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Work Out the Products and their Mass in Chemical Reactions

In this worksheet, students will name the products of chemical reactions and describe the conservation of mass in chemical reactions.

'Work Out the Products and their Mass in Chemical Reactions' worksheet

Key stage:  KS 3

Year:  Year 8 Science worksheets

Curriculum topic:   Chemistry: Chemical Reactions

Curriculum subtopic:   Types of Chemical Reactions

Difficulty level:  

Worksheet Overview

Here are the details of an experiment:


Sodium hydroxide solution is poured into a beaker of hydrochloric acid and its temperature recorded. The temperature on the thermometer starts to rise, giving us a clue that a chemical reaction is occurring. The beaker now contains a salt and water. 




Would you be able to write a word equation for the experiment above?


How about if we told you that when we write word equations for chemical reactions, we have to remember a few rules:


Reactants are always on the left of an equation; products are always on the right.

-  We separate reactants from products with an arrow.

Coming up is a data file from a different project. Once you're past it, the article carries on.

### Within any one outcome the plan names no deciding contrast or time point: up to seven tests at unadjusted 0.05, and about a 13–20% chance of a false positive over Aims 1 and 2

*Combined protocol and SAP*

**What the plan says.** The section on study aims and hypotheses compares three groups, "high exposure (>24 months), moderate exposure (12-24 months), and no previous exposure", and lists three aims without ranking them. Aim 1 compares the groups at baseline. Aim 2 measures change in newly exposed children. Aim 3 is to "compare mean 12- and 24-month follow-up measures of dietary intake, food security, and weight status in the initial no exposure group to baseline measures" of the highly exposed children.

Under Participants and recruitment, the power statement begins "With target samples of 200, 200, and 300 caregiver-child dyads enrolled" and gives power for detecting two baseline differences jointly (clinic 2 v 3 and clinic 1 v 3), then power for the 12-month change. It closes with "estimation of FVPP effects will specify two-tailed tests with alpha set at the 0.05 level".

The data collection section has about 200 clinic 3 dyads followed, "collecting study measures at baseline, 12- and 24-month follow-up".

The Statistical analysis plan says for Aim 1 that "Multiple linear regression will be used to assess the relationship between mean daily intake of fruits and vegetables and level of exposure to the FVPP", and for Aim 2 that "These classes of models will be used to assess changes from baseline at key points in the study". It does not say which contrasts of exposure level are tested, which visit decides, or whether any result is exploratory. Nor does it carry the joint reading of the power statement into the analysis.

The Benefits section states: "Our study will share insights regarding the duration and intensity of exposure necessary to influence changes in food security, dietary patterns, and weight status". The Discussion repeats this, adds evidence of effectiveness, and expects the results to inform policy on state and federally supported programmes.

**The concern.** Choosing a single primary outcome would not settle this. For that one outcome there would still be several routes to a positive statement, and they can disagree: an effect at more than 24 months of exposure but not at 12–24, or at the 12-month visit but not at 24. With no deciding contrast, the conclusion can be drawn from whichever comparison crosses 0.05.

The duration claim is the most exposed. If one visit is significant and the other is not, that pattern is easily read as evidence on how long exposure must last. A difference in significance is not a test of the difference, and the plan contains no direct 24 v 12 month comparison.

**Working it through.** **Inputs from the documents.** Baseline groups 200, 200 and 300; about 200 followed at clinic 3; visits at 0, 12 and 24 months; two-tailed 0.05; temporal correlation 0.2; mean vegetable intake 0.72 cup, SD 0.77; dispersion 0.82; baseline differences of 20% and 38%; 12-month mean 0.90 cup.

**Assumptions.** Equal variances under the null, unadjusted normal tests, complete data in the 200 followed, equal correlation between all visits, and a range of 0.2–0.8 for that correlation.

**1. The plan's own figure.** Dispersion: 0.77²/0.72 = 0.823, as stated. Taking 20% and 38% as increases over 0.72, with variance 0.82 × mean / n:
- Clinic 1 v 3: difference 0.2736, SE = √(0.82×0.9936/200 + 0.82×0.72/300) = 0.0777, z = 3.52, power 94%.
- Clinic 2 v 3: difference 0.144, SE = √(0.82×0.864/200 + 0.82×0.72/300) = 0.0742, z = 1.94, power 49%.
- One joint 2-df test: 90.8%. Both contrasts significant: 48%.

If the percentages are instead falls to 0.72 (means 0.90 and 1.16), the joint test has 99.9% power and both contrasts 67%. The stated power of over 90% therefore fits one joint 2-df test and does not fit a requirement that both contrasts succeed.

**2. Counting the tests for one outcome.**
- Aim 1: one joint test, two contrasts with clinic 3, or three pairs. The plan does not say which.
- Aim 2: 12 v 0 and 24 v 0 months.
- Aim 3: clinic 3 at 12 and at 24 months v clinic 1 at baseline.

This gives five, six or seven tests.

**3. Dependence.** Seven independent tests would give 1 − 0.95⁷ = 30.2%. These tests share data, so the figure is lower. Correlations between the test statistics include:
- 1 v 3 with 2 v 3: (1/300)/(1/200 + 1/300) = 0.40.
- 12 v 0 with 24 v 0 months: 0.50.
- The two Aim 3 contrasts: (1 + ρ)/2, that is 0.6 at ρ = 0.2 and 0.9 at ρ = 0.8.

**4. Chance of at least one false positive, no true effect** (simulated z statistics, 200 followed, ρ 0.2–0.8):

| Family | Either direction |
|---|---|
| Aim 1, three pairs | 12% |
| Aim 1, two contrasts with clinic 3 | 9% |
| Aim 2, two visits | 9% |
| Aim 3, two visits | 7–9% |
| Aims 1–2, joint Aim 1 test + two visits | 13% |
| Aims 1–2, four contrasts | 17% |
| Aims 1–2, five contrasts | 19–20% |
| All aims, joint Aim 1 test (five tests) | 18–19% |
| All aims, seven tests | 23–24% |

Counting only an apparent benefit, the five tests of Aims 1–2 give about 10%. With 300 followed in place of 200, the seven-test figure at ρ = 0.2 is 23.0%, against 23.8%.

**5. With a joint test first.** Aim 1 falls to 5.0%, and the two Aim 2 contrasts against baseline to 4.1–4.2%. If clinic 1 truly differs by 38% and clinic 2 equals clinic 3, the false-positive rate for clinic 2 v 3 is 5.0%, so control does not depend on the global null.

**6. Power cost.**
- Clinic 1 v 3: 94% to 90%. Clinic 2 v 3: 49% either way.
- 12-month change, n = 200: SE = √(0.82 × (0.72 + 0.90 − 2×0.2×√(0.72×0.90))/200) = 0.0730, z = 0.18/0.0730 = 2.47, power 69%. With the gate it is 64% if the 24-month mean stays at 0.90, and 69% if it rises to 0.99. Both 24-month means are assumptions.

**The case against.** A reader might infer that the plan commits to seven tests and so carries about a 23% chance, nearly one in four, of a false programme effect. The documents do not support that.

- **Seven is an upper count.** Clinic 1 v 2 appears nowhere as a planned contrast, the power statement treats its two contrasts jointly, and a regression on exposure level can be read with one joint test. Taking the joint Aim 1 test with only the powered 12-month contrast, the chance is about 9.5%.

-  If there are multiple reactants, they are separated by a + sign, and the same goes for products. 

-  A product will take its name from its reactants, for example a salt made from a metal and acid will take the start of its name from the metal and the end of its name from the type of acid (magnesium + hydrochloric acid  magnesium chloride) 


So the word equation would be....


Sodium hydroxide + Hydrochloric acid → Sodium chloride + water

During a chemical reaction like the one above, no atoms are created or destroyed. Therefore the total mass of the chemicals before (the reactants) and after a reaction (the products) remains the same.


This is called the Law of Conservation of Mass.


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Don't believe me? Let's take a look at some examples:


The diagram below shows what is happening to the atoms involved in the reaction between ammonia and water.

As you can see, there are a total of seven atoms in the reactants. When ammonia and water react, water gives one of its hydrogen atoms to ammonia, leaving two products - an ammonium ion and a hydroxide ion. There are still seven atoms in the products. There are the same number of atoms in the reactants as the products. 



Let's look at what happens to the mass of each of these chemicals during the reaction now:

NH3   +   H2O   →   NH4+   +   OH-

34 g         20 g           40 g          14 g


As you can see, the total mass of the reactants is 34 g + 20 g = 54 g and guess what, the total mass of the products is  40 g + 14 g = 54 g too!


Mass is conserved.


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